RUTH SUNDERLAND: Cheer up, City may be struggling but we’ve got M&S

Perhaps it is a slight exaggeration to say that when Marks & Spencer does well, the whole country feels better.

In a week of political turmoil and the dispiriting spectacle of former Post Office boss Paula Vennells being eviscerated for her failure to stop the persecution of innocent postmasters, at least we had M&S to cheer us up.

After years of drab fashion and dismal financial performance, it really does look as though Marks is finally back on form.

When so much of national life seems to be crumbling and dysfunctional, it’s comforting to hope we can at least count on M&S.

Shares in the retailer have risen 65 per cent in the past 12 months as investors begin to believe chairman Archie Norman and chief executive Stuart Machin have found the right formula.

Sign of the times: Marks & Spencer is providing something of an antidote to the pall surrounding the London stock market

The killer question is whether this is yet another false dawn.

As recently as 2018, when Norman warned it was on a ‘burning platform’, Marks was facing an existential crisis.

There are reasons to believe recovery is built on solid foundations this time.

The retailer has seen 12 quarters of sales growth, profits are up 58 per cent to £716m, which is more than the market was expecting, and it is paying its first dividend since 2019.

The revival is being led by food, but clothing is also doing well – so well, in some cases, that Machin is complaining about some on-trend garments selling out too fast.

Not everything is rosy. The international business is disappointing and the performance of the Ocado joint venture is falling short of hopes.

But the balance sheet is in its best shape for years, with debt down and a strong rise in free cash flow.

It stormed back into the FTSE 100 index last year after a four-year absence, and last week was the top riser in the blue chip share index.

This is all good news for investors, albeit very long-term holders are still sitting on paper losses.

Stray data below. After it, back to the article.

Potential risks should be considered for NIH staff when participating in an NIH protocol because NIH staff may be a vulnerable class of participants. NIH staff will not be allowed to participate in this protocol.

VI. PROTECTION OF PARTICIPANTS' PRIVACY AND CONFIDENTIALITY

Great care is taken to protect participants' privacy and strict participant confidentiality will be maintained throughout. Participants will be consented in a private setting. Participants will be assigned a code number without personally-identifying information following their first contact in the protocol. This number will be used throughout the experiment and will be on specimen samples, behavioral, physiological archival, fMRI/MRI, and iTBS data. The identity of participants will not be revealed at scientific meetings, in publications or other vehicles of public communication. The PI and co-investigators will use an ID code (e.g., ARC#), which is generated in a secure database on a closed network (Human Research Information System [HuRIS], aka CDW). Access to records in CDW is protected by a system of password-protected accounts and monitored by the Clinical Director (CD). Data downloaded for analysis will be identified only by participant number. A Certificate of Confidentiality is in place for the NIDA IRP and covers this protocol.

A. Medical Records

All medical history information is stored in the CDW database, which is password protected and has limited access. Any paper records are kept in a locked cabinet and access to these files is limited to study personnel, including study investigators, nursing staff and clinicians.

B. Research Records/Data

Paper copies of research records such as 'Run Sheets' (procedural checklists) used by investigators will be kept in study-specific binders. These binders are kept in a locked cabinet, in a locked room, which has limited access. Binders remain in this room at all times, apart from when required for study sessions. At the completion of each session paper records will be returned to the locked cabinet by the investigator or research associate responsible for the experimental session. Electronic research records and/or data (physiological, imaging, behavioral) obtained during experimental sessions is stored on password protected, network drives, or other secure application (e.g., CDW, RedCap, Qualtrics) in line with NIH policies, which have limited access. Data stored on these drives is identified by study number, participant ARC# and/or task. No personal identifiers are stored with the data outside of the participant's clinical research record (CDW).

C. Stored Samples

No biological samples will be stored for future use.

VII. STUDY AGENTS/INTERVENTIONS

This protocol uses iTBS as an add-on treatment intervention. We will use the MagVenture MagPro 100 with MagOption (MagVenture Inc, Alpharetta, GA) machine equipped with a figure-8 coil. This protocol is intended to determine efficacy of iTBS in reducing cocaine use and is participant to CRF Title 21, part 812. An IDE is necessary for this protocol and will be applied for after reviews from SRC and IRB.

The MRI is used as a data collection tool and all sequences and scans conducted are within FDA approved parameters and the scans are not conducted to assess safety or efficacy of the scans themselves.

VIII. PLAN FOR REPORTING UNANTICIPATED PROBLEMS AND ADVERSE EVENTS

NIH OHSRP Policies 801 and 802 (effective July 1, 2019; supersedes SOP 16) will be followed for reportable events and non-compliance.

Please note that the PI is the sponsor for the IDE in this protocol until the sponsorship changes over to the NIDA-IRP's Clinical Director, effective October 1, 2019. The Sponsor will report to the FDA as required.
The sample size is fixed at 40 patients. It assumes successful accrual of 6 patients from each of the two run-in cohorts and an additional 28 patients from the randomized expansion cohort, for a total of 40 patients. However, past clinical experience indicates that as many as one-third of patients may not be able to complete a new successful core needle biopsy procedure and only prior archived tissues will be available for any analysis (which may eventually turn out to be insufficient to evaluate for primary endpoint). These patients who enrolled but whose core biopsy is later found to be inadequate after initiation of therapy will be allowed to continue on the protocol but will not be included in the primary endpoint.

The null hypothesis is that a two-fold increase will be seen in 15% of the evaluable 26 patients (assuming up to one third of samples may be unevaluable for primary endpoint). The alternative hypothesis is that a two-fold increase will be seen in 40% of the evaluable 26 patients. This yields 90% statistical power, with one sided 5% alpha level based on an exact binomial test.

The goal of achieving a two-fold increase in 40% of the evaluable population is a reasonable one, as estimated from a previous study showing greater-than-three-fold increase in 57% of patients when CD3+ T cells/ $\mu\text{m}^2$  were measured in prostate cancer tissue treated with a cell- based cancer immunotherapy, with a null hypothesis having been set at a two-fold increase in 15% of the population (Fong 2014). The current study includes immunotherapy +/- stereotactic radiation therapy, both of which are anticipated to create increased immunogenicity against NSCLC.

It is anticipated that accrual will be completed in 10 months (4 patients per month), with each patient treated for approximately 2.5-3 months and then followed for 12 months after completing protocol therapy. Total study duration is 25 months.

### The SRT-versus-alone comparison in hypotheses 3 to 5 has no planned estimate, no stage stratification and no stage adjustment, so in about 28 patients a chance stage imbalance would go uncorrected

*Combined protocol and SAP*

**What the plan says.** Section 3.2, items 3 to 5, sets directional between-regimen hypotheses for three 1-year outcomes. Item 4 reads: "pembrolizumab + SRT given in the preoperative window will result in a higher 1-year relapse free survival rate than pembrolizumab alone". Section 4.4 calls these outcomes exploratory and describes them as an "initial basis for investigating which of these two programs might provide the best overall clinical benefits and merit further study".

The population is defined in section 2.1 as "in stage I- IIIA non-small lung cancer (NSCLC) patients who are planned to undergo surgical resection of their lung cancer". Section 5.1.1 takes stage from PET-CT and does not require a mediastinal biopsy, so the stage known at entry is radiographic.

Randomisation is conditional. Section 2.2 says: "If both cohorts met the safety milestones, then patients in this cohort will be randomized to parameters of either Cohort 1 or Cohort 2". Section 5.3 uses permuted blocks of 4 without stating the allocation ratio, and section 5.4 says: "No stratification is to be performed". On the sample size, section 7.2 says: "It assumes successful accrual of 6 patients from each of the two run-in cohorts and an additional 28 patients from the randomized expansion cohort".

Marks has a formidable army of private shareholders, but its fortunes resonate much more widely. Most of us feel we have some kind of ‘ownership’ of the company.

It is virtually synonymous with the High Street, which is why such strong emotions are provoked when the company quits a town centre.

Maybe there are a few Britons who couldn’t care less about our most venerated retailer, but I haven’t met any.

Even my husband, who loathes shopping of any kind as much as I adore it, was disappointed when he headed out to the Clapham Junction branch to buy undies only to find the shop is now entirely devoted to food.

Spousal grumpiness aside, the re-shaping of the store estate to put the right type of shop in the right location is a big part of the revival.

Marks is also providing something of an antidote to the pall surrounding the London stock market, where a string of companies have defected or chosen to float elsewhere.

The anti-London narrative, whether justified or not, has taken root. As we reported in The Mail on Sunday, even London Tunnels – a company whose ambition to turn a subterranean network used by Winston Churchill during the war into a tourist attraction screams Britishness – is now planning to float in Amsterdam.

At a time when the London stock market is so widely denigrated, it is cheering to see Marks, perhaps the most quintessentially British business in the Footsie, performing with such gusto.